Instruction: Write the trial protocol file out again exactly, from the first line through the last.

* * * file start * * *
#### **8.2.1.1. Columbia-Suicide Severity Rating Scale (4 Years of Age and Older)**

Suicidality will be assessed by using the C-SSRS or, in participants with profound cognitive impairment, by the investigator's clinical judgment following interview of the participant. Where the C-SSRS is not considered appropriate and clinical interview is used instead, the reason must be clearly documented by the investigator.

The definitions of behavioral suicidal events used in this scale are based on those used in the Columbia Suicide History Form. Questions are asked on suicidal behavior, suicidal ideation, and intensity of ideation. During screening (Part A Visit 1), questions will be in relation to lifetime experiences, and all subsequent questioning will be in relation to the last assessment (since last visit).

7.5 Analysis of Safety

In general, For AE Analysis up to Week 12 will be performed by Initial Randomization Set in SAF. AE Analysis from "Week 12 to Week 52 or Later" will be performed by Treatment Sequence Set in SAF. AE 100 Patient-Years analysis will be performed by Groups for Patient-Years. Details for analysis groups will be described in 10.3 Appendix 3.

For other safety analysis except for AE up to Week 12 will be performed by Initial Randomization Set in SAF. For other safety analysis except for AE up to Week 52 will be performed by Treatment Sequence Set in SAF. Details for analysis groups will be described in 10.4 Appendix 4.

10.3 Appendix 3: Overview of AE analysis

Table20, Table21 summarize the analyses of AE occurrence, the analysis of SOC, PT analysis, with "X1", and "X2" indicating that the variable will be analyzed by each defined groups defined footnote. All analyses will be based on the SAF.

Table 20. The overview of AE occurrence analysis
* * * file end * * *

#### **8.2.1.1. Columbia-Suicide Severity Rating Scale (4 Years of Age and Older)**

Suicidality will be assessed by using the C-SSRS or, in participants with profound cognitive impairment, by the investigator's clinical judgment following interview of the participant. Where the C-SSRS is not considered appropriate and clinical interview is used instead, the reason must be clearly documented by the investigator.

The definitions of behavioral suicidal events used in this scale are based on those used in the Columbia Suicide History Form. Questions are asked on suicidal behavior, suicidal ideation, and intensity of ideation. During screening (Part A Visit 1), questions will be in relation to lifetime experiences, and all subsequent questioning will be in relation to the last assessment (since last visit).

7.5 Analysis of Safety

In general, For AE Analysis up to Week 12 will be performed by Initial Randomization Set in SAF. AE Analysis from "Week 12 to Week 52 or Later" will be performed by Treatment Sequence Set in SAF. AE 100 Patient-Years analysis will be performed by Groups for Patient-Years. Details for analysis groups will be described in 10.3 Appendix 3.

For other safety analysis except for AE up to Week 12 will be performed by Initial Randomization Set in SAF. For other safety analysis except for AE up to Week 52 will be performed by Treatment Sequence Set in SAF. Details for analysis groups will be described in 10.4 Appendix 4.

10.3 Appendix 3: Overview of AE analysis

Table20, Table21 summarize the analyses of AE occurrence, the analysis of SOC, PT analysis, with "X1", and "X2" indicating that the variable will be analyzed by each defined groups defined footnote. All analyses will be based on the SAF.

Table 20. The overview of AE occurrence analysis